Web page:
Even a newspaper like The Sun should be asked to explain itself at times. On 22nd November its editorial said: “Britain’s future is bleak, sombre and perilous . . . the British are fat, lazy, complacent — and deeply in debt”.
Who are “Britain” and “the British” in this statement? Clearly, The Sun does not mean everyone. Harold Wilson and Edward Heath are both fat, but they are not deeply in debt with bleak futures. Denis Healey is fat. So is Reginald Maudling. The Houses of Parliament are full of fat people, and they are only outweighed by the Institute of Directors. Nobody supposes, however, that these are the target of The Sun’s unkind words and its sombre warning.
What it means is the working class, and it’s a funny thing how the idea of a working man being fat is equated with national disaster. In the late nineteen-fifties a report that 5 per cent, of working-class children were obese was greeted in much the same way as Noah received the forecast of rain. The proper, acceptable proletarian physique is thin as a whippet, with only muscular development in the working parts. Anything above that is degeneracy, and doom to the rate of surplus-value. Haven’t you ever wondered why they put weighing-machines in public places everywhere ?
The Sun was in fact commenting on, and supporting, a report on “Britain’s plight” by the Hudson Institute of America: experts say poverty is on the way. On the same page, pronouncements to the same effect by James Callaghan, the Labour Foreign Secretary, were reported :
Britain is teetering on the edge of a plunge into poverty . . . Mr. Callaghan said: “I hope we are touching bottom. I hope we don’t go further down—but the indications are not good.”
On 5th December similar forecasts and warnings were given in a review by the National Institute of Economic and Social Research. According to this, in 1975 prices will rise still higher and unemployment will grow. Both teams of “experts” had plans to urge. The National Institute thought import controls would prove necessary; the Hudson Institute would remedy things by “a new national six-year economic policy” run by “Britain’s best economists and administrators”.
The latter scheme is presumably to ensure that, whatever happens, the fat and the thin remain distinguishable. How little use it would be otherwise is shown by one of The Sun’s remarks:
Leadership—or lack of it—is one element, of course. We are all of us unfortunate to live in an age of political pygmies.
But perhaps we are already beyond the stage where we could be rescued by inspired leadership.
Which is saying that things have come to a crisis under unimpressive dolts, but would be no better under geniuses.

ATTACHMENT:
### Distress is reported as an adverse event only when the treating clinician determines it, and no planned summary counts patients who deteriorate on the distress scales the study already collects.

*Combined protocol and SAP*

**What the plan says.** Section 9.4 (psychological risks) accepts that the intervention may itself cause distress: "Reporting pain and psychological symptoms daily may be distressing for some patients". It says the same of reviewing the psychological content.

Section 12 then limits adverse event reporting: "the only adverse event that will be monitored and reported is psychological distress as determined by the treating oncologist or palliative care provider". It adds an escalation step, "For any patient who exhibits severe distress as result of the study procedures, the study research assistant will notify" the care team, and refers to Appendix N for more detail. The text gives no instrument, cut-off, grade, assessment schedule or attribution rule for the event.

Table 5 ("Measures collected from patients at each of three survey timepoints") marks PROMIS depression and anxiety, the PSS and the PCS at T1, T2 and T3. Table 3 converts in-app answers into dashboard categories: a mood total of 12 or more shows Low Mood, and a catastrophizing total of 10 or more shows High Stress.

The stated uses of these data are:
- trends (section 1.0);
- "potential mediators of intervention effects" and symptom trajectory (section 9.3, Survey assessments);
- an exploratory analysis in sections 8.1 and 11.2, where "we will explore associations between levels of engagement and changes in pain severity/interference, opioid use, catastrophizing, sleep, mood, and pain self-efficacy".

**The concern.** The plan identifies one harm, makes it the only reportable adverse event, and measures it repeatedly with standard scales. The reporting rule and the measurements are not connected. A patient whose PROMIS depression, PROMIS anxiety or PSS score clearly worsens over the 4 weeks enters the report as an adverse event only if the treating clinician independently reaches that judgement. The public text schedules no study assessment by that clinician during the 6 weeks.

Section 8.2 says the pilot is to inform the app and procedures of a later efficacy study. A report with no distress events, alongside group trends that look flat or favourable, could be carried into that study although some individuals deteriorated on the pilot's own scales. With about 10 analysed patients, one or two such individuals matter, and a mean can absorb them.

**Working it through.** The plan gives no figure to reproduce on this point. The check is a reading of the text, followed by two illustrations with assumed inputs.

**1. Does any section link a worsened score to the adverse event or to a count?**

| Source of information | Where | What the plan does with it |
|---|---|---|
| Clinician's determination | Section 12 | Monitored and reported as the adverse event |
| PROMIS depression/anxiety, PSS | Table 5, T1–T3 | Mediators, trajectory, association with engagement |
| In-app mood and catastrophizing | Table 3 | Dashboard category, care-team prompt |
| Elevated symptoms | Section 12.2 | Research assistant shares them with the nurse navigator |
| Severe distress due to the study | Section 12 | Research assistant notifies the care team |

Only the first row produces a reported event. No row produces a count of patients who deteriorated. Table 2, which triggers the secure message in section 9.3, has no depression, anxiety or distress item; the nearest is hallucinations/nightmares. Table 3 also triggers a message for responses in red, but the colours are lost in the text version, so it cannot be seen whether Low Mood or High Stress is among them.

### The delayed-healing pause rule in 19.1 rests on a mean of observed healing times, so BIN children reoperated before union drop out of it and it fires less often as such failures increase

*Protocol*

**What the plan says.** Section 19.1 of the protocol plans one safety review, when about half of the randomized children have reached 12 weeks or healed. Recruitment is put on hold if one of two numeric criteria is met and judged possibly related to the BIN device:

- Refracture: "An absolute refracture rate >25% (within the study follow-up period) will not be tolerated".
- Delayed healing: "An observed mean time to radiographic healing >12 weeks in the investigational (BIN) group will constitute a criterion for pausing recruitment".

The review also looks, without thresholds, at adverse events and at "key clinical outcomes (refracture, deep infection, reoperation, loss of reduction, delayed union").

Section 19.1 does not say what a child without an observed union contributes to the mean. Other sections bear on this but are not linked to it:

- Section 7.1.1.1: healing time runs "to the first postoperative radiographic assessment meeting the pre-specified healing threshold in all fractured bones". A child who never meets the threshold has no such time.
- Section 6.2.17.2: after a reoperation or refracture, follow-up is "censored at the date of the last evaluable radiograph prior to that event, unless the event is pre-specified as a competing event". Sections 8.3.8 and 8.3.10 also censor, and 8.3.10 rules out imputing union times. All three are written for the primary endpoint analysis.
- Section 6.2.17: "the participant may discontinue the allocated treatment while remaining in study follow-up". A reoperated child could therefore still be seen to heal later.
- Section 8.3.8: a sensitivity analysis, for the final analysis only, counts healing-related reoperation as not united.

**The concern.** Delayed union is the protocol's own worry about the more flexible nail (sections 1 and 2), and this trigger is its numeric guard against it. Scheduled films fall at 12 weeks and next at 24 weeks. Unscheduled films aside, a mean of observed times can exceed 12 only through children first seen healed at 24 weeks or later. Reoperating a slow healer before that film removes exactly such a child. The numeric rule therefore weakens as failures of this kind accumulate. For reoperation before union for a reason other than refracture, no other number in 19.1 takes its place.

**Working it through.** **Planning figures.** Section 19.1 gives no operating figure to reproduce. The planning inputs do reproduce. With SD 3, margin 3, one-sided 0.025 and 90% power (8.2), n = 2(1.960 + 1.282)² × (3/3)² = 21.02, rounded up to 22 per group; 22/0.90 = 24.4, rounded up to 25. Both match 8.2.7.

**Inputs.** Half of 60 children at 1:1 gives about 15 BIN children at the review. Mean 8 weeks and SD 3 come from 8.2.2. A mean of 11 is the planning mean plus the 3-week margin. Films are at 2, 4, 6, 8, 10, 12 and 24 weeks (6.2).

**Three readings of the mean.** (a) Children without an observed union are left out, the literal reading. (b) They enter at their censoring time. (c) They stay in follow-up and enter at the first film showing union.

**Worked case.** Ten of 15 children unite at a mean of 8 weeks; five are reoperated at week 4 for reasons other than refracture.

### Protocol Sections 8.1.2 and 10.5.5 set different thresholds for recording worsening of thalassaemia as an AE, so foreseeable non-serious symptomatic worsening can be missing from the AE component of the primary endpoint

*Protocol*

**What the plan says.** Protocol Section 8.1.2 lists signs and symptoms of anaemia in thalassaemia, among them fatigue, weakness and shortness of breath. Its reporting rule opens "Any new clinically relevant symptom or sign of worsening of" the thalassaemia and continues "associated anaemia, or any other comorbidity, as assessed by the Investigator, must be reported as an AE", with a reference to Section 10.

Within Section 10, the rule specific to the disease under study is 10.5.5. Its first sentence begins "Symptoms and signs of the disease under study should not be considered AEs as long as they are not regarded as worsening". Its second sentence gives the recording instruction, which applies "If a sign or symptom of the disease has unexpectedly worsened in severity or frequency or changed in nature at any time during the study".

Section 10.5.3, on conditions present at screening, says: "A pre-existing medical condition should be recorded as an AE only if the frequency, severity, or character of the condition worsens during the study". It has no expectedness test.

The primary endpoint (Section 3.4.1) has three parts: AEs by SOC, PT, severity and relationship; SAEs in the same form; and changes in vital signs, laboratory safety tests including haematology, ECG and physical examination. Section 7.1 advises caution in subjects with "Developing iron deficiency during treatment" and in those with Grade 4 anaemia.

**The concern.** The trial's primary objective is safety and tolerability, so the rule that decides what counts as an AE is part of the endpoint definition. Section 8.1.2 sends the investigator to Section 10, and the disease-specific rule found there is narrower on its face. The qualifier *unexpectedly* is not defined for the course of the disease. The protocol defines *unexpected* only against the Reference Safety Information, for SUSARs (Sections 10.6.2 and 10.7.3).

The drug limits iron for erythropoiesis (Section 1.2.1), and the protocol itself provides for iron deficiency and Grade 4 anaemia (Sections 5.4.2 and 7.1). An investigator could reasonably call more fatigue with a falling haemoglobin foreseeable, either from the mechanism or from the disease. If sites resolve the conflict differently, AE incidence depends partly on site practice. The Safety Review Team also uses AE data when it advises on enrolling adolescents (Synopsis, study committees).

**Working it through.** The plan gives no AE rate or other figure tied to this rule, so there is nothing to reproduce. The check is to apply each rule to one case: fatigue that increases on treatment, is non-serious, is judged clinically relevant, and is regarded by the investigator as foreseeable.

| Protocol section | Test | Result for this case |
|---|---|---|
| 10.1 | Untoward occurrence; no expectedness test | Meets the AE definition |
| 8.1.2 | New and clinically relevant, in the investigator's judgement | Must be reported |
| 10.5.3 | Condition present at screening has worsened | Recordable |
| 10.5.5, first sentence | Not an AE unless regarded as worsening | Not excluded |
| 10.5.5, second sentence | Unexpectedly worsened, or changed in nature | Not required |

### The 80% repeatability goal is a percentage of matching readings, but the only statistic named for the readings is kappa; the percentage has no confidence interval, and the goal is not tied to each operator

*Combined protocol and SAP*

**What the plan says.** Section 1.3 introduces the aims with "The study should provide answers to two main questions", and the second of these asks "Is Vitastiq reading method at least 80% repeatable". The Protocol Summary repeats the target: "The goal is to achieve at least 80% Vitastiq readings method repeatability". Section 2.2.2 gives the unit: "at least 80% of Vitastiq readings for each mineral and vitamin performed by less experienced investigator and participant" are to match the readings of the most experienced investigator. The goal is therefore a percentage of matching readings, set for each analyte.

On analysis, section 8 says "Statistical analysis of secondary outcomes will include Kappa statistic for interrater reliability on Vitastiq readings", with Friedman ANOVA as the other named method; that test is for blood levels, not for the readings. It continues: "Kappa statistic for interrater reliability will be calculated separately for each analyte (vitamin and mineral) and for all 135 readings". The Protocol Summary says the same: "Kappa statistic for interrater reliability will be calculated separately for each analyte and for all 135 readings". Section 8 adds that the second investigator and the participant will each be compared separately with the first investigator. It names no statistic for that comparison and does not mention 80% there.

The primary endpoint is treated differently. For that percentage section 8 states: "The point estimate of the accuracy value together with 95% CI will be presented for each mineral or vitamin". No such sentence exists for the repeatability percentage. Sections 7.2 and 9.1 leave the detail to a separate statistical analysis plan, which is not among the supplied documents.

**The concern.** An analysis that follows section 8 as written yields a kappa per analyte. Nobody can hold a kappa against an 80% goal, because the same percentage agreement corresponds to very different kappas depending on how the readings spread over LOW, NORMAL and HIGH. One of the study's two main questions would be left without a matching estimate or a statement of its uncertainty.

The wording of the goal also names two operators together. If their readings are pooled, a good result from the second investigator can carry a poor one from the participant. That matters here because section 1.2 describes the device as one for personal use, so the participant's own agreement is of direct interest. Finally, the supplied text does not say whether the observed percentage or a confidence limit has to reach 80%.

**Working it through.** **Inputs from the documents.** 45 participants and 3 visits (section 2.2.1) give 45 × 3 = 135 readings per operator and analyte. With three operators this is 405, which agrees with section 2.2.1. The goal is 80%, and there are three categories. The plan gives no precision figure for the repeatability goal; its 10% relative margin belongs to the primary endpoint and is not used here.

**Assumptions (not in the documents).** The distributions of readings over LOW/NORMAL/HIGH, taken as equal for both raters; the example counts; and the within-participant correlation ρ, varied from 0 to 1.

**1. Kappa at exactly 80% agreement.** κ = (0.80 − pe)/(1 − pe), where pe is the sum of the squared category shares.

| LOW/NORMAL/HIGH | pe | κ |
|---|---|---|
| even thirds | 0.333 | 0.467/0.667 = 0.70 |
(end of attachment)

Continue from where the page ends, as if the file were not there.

The fallacy of all this is treating the impending crisis as an abnormality. Words like “doomsday”, “peril”, “saving Britain” and “the Dunkirk spirit” imply it to be a millennial catastrophe; but that is only a way of calling for more sacrifices from the workers. The reality is that the crisis is a normal phenomenon of capitalism.
It has nothing specially to do with Britain, with policies adopted by governments in this country or the attitudes of trade unions. It is in fact world-wide. Other countries have trade crises and large-scale unemployment (how does the Hudson Institute, which attributed Britain’s problems to the “lazy, complacent” population, explain the depression in America ?).
What is most normal of all is working-class poverty. Callaghan’s talk of a “plunge” into poverty is, for the majority of the population, like warning someone standing on a cigarette paper that he’ll fall. What kind of “plunge” for the homeless? or the pensioners, the unemployed, the low’-paid who cannot afford to buy newspapers? It recalls the Liberal speaker in The Ragged Trousered Philanthropists frightening his hearers — “men wearing broken boots” and “toil-worn women” — about the “Black Ruin” of Socialism, and the author’s comment:
It never occurred to any of these poor people that they were in a condition of Ruin, Black Ruin already.
Because of the perennial cry that “we” must wake up and (vide The Sun) “fight to make it all right”, it is useful to bear in mind that British industry was highly prosperous when that episode was written.
The 1975 outlook for the working class is bleak and sombre; not for the reasons given by the “experts” (whose predictions are only guesses), but as the perpetual situation under capitalism. It is worth pointing out that in the post-war years Socialists have been told repeatedly that capitalism has changed or is under control, and a major slump could not happen again. Will you believe us now, please ?
One other statement made by The Sun needs explaining. It said:
For too long we have deluded ourselves into thinking that “redistribution” of wealth—i.e. soaking the rich— was the answer to our problems.
The “delusion” has been spread by the reformists of the Labour Party, which The Sun supports. The “plain fact” that insufficient wealth is produced is the consequence of capitalism, which Labour and The Sun support. Socialists have for over seventy years exposed these phoney remedies and pointed to the only solution to the problems.
The plain fact is that there simply isn’t enough wealth to redistribute.
Our cover illustration is of the successful Socialist Party meeting held in Trafalgar Square in September.
With acknowledgements Suomen Kuvalehti, Helsinki.